During the last 10 days, spraying is reduced to damping with a hand-spray and any marks on the head or dirty flights will be washed with a soft toothbrush. In this way, if a blood quill is disturbed and broken, marking the bird, then plenty of time is allowed for that to settle and any remaining marks removed with a solution of cold, salt water.

Two days before the show the birds are de-spotted, placed in showcages and checked. Any that do not come up to standard will be transferred to the other stock cage. This sometimes means that a number birds that have actually been entered for the show will not be benched. However, I do try to select alternatives to the very best ones, in the hope that the full number will be benched.

The evening before the show the birds are caught up and their tails are dipped in hot water to straighten and smooth the feathers before the bird is placed in the showcage. Care must be taken that only the tail feathers are immersed in the water, not the bird. This is the time when the best bird drops a flight or tail feather, catches it’s foot on something in the stockcage and covers itself and some of it’s companions with blood, or something equally distressing occurs. I must admit that I get quite het up at this time and until the birds are safely placed in the cages and the appropriate labels stuck on the front of the showcages, my long-suffering husband tends to give me a wide berth. As we live far from the nearest shows, it usually means a very early start which is why the birds are caged overnight. It does mean that the birds are settled by the time they reach the show and I am not thoroughly bad-tempered for the rest of the day. After the birds have been caged and the covers put on the showcages, then the stock cages are cleaned and prepared with fresh seed, millet sprays and water ready for the birds when they arrive home the following evening, after their outing.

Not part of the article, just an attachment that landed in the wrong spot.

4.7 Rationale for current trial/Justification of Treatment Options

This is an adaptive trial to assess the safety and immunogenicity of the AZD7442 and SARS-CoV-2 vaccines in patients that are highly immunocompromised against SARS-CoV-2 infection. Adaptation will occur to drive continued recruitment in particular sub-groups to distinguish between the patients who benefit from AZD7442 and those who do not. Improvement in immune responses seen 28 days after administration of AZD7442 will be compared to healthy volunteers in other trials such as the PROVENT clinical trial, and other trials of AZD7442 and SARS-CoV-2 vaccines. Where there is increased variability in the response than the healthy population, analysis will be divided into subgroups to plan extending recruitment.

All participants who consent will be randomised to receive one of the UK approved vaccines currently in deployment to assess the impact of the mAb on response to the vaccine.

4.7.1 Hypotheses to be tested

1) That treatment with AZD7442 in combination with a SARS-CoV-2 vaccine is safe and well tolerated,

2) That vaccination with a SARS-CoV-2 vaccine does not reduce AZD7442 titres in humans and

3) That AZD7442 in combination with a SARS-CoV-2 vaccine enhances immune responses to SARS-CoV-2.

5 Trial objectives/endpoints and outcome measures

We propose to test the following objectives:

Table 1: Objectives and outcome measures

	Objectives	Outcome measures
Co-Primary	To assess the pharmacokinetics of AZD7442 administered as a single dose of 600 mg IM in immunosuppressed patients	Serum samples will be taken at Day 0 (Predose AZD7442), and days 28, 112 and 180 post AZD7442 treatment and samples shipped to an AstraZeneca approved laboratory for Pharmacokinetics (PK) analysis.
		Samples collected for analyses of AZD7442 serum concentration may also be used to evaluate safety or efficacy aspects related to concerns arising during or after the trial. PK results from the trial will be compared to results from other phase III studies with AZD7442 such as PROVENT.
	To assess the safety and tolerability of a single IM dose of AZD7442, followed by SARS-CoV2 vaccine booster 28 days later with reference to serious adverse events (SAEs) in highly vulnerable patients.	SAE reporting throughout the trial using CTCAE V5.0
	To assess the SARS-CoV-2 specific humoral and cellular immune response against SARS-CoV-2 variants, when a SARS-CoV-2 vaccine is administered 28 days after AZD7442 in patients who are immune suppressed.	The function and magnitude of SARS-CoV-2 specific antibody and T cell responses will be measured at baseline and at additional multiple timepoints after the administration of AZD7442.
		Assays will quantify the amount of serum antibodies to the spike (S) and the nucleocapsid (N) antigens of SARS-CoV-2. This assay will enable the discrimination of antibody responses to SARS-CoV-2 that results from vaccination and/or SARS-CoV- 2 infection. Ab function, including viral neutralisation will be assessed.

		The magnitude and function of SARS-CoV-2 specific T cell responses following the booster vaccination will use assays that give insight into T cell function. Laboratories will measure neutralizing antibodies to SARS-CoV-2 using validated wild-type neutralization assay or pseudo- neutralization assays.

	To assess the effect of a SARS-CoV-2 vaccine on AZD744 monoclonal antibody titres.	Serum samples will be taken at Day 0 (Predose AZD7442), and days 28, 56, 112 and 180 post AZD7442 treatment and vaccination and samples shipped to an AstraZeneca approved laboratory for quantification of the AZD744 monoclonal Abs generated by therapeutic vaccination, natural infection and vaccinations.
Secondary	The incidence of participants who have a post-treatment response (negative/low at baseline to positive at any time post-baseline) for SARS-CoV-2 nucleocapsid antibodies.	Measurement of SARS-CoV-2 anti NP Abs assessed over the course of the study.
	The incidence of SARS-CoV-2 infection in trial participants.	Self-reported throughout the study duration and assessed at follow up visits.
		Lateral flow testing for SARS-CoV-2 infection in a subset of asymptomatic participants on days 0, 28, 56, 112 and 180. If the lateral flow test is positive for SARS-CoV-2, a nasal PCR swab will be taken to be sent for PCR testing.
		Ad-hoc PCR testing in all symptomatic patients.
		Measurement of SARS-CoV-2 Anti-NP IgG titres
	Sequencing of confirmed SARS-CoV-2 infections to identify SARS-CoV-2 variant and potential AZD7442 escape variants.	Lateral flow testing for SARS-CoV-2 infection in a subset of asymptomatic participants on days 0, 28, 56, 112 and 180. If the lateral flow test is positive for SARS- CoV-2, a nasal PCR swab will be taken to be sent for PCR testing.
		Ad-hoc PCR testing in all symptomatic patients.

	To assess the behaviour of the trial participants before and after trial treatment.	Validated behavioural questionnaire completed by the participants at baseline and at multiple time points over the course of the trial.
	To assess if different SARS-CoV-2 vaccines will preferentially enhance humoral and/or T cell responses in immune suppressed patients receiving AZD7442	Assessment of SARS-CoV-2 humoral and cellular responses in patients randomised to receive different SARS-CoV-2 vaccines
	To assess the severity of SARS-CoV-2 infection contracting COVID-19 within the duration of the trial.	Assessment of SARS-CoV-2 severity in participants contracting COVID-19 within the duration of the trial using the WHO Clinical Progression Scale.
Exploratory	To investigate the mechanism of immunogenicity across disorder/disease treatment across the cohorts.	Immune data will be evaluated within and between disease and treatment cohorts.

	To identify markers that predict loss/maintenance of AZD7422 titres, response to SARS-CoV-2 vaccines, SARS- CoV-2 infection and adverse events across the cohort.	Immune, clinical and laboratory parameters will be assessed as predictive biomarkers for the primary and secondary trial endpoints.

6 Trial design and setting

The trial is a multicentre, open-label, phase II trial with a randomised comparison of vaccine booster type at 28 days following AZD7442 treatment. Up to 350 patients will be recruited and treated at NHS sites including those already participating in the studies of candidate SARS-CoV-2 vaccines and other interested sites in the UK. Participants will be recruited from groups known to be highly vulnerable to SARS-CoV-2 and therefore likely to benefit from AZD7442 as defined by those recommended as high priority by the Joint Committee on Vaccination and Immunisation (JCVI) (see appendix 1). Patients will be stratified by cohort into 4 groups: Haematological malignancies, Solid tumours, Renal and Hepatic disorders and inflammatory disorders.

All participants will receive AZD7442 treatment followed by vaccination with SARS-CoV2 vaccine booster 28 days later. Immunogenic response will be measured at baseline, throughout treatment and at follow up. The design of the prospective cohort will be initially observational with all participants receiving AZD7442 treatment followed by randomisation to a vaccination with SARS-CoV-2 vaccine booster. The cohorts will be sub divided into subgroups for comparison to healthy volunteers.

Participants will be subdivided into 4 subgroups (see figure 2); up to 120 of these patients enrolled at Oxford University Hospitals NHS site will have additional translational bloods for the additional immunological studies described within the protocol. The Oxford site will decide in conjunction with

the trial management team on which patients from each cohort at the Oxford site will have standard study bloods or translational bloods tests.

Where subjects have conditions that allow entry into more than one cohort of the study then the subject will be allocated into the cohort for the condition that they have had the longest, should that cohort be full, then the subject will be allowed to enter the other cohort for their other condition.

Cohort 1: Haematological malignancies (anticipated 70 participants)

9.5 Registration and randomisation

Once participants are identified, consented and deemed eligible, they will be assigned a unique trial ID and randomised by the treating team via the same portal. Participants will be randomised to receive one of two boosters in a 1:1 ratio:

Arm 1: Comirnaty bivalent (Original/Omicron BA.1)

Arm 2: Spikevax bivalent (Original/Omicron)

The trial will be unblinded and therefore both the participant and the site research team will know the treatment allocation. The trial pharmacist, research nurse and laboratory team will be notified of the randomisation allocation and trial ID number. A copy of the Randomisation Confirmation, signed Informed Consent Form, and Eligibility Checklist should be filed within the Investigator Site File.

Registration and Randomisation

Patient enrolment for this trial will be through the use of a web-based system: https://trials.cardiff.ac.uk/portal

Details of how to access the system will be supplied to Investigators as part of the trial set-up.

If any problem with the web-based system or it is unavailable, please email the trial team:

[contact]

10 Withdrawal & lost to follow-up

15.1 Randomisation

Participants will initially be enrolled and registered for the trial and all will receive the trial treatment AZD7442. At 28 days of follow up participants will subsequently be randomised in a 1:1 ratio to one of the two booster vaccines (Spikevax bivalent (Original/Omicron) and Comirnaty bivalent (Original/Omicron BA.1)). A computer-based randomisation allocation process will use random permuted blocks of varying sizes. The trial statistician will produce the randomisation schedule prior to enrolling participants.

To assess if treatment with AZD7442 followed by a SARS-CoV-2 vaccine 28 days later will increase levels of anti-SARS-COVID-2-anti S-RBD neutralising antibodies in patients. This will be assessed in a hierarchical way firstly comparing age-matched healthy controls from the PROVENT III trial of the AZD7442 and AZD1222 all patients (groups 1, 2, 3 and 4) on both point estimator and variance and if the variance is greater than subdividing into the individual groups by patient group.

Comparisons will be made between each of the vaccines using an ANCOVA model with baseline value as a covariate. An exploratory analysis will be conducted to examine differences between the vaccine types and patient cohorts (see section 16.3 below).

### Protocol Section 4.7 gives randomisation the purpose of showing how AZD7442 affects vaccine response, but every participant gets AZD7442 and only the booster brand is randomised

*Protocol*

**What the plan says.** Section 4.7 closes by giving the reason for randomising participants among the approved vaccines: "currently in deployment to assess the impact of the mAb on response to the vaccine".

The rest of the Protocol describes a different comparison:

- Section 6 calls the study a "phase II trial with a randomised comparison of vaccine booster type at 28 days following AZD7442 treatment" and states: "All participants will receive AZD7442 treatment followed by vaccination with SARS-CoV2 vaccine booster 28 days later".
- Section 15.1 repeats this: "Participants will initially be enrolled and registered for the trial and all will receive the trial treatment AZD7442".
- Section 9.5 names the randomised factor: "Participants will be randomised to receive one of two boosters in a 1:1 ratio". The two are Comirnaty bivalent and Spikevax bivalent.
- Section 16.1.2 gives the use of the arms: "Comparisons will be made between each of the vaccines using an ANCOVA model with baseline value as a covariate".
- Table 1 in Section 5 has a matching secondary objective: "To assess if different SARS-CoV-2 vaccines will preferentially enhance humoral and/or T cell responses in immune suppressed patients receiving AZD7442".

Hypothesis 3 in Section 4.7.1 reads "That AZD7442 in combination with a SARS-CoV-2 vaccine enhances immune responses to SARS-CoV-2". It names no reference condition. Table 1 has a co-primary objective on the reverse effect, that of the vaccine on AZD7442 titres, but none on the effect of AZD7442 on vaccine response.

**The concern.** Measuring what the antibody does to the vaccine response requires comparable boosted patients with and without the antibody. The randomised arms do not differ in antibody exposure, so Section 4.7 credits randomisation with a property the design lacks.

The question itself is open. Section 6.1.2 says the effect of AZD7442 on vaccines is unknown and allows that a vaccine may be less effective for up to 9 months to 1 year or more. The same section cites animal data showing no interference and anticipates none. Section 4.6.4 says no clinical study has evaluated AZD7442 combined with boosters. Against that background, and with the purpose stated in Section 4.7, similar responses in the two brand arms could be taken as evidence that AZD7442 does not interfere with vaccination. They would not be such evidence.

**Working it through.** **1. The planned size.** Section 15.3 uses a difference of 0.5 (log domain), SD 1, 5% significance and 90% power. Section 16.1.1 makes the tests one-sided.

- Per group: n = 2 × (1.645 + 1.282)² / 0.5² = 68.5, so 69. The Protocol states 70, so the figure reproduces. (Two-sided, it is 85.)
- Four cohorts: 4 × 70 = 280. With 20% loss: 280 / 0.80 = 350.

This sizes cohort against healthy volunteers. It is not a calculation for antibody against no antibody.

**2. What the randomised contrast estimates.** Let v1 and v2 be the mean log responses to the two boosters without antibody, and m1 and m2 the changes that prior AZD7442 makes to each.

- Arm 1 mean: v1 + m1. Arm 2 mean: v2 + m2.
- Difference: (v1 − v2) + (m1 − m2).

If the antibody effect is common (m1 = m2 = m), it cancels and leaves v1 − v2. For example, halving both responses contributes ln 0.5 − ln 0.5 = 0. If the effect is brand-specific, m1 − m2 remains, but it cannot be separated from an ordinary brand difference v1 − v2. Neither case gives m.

After the birds are checked in at the show venue there is a long wait whilst the judging takes place. In Britain, we are not allowed to watch the judging, so we have to find something to occupy ourselves if we are not stewarding. My husband and I tend to explore the surrounding areas until such time as we will be allowed in with the general public.

Once we are in, it is a matter of checking how the birds have done in their classes; putting water in the drinkers and pushing pieces of millet through the bars of the cages. We then have a good look at the competition and discuss the results with other fanciers. Meeting up with friends and catching up on the news is the part of the show I always enjoy. Then comes the distribution of trophies – some you win, some you lose – and after this the gathering up of all the cages and checking them out for the long journey home.

The birds seem to know when we are nearing our destination and the noise from the back of the car gets louder. As we pull up outside the house, they hear the other birds in the aviary and they call out a greeting. First priority is to get the show birds back into the stock cages; the showcages stacked for cleaning the following day and then, thankfully, to sit down and put our feet up with a nice cup of tea.

Now, where is schedule for the next show…


Copyright 1997, Dolores Noonan